I don’t remember if there were cushions or not – I do remember that I was wearing jeans and boots. I had never done this before, it was almost like doing a dare, to see if I could endure it. I think I had a cushion to sit on, but I’m not sure. Some sat on chairs and some sat on the floor. I sat on the floor.
There were candles burning on several of the tables. One of them had a human skull on display. Several had bones, pottery shards, arrow heads, other remains. There were little placards next to the exhibits on the tables, typed in Courier on index cards, describing the origins of the artifacts in black and white. The candles flickered.
Jim and I arrived shortly before the hour. He nodded at me silently, then went to find a place to sit. I looked around, took off my coat, then found a place to sit also. I kept to myself, watching the room quietly. After a few minutes and some others had arrived, a young man, an older student or graduate student I guess, whom I did not know, repeated what Jim had told me beforehand – we would sit silently together for an hour – and that he would tap together the two rocks in his hands to begin and end the period of meditation. He said a few other words else that included something about “following your breathing” but I remember no details now, forty years later. Then he tapped the rocks together twice “click click”, and we sat in silence for an hour among the flickering candles and the ancient human remains and artifacts.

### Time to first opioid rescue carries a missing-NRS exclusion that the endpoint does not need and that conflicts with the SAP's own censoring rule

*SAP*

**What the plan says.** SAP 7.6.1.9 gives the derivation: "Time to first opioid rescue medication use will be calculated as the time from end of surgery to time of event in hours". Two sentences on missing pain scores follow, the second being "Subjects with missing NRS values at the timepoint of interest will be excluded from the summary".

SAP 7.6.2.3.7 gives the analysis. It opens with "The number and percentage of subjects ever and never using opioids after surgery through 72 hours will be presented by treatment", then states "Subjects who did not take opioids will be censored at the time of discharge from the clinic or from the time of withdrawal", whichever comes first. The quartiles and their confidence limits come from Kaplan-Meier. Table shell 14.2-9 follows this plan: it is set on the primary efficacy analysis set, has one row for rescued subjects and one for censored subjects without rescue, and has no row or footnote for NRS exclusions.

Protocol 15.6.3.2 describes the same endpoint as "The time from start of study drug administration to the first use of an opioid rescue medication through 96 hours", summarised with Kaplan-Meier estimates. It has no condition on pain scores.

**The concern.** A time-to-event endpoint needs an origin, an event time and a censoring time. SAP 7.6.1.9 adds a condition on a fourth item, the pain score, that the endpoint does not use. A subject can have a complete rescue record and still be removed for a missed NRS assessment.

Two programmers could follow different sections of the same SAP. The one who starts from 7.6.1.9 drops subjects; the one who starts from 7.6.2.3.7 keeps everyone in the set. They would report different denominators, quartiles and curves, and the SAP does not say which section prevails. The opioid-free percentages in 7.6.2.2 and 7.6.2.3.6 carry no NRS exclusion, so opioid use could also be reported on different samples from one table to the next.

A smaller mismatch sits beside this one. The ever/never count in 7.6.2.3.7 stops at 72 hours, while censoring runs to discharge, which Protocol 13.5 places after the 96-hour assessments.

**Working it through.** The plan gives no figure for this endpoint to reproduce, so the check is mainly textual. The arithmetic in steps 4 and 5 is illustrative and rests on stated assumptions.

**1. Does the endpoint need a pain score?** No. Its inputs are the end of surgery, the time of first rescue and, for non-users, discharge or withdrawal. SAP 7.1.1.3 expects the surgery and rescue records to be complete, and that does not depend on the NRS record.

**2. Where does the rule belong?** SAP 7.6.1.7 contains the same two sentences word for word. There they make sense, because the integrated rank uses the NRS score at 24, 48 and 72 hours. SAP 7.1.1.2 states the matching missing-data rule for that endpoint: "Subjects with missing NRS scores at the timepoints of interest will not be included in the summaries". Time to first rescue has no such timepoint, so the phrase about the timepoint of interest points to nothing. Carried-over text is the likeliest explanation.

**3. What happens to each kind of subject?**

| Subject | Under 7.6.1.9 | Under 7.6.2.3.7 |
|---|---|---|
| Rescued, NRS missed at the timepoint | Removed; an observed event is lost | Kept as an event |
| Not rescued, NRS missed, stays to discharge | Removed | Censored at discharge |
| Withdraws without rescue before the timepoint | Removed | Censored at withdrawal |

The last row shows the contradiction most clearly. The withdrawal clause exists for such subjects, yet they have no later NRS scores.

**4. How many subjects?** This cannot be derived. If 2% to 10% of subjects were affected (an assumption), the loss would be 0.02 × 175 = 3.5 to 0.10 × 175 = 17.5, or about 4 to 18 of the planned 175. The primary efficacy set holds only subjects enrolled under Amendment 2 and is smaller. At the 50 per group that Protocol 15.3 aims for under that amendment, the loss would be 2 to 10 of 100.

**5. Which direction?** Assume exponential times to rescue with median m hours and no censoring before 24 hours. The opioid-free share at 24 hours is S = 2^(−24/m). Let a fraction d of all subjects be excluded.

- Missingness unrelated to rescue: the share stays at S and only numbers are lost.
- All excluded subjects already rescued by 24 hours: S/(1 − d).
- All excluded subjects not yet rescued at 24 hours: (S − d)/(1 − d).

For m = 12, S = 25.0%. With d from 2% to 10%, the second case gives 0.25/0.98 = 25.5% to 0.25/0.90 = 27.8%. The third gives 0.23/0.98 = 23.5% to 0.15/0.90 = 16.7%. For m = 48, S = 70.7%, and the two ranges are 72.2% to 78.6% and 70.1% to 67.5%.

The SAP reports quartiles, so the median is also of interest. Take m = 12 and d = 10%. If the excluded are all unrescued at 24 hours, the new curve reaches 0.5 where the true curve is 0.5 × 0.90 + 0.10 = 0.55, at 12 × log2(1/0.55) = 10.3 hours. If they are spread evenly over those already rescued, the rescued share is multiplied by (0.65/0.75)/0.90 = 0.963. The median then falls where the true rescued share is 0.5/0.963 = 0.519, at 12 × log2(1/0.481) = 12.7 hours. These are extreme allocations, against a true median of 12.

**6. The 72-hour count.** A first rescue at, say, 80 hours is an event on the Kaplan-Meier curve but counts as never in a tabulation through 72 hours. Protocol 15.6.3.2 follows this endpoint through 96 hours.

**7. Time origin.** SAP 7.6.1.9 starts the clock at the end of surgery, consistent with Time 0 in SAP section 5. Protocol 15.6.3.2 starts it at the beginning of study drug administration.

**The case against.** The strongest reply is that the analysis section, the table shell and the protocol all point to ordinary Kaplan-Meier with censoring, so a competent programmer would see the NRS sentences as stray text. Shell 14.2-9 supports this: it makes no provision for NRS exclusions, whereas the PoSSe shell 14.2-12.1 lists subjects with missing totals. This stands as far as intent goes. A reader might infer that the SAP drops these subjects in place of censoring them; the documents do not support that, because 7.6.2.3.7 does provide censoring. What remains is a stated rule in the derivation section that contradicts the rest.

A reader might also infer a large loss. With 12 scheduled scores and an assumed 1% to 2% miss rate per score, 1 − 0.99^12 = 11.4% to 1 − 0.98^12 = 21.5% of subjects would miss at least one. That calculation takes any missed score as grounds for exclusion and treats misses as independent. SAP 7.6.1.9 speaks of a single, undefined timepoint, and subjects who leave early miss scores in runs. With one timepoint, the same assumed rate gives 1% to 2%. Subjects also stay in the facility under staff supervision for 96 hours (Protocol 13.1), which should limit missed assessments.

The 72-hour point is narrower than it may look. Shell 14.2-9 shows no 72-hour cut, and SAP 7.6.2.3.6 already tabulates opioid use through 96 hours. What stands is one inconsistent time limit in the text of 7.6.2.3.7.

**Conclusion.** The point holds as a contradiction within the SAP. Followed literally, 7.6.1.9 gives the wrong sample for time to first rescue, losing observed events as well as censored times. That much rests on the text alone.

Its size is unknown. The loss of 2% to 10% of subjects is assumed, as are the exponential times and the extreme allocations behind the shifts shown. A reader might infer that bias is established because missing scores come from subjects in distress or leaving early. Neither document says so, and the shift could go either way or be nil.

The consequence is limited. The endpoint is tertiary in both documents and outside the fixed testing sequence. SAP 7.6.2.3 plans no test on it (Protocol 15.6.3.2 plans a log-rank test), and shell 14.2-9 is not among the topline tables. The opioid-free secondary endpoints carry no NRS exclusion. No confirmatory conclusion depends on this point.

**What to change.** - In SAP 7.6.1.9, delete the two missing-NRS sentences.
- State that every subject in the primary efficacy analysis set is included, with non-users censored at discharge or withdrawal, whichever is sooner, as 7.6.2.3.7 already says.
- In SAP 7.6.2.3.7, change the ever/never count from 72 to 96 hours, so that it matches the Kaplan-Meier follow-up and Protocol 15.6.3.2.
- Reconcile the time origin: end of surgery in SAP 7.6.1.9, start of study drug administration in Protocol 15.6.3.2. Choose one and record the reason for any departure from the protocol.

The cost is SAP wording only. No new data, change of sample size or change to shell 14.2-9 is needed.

We sat for an hour. The candles burned down. Sometimes people stirred but for the most part, it was deathly quiet and still to me: the virgin meditator. I do not remember anyone else moving or getting up during that hour, nor did I, though it became uncomfortable indeed to sit there in my boots and jeans on the wooden floor in the dim light, without moving, for an hour. I tried to “follow my breathing” but it was painful for my legs, which have never stopped falling asleep after forty years of sitting, even now. My mind wandered. Occasionally I would look up and see the calm faces of those across the room from me who weren’t sitting in shadow. There was a serenity in their expressions that did not correspond to how I felt, inside. My jeans and boots were binding, and it became more uncomfortable the longer I sat there, not moving. My mind wandered. Sometimes I remembered that I was breathing, and I paid attention to the flow of air in and out of my body for a few inhalations and exhalations, but soon my thoughts would intrude and take me away. This happened repeatedly (it still does). It went on for an excruciatingly long time. My mind wandered.
Somehow, I sat through it, without moving. Eventually an hour elapsed, the leader tapped his two rocks together “click click”, and slowly those gathered stirred, and stretched, and stood, said goodbyes quietly, and took their leave. As I left, I thanked Jim and said goodbye, and we walked out into the night and went our separate ways. I had no idea that I had just taken the first step on a path I would walk for the rest of my life.
I really enjoyed this. Thank you for sharing, Walter. Also, thank you for stressing how there is no magic moment – Even after decades of practicing, the beauty is in the act of beginning again.
I enjoyed reading about your transformative experience. Unless I am in nature, I find sitting in absolute silence for a long time almost unbearable.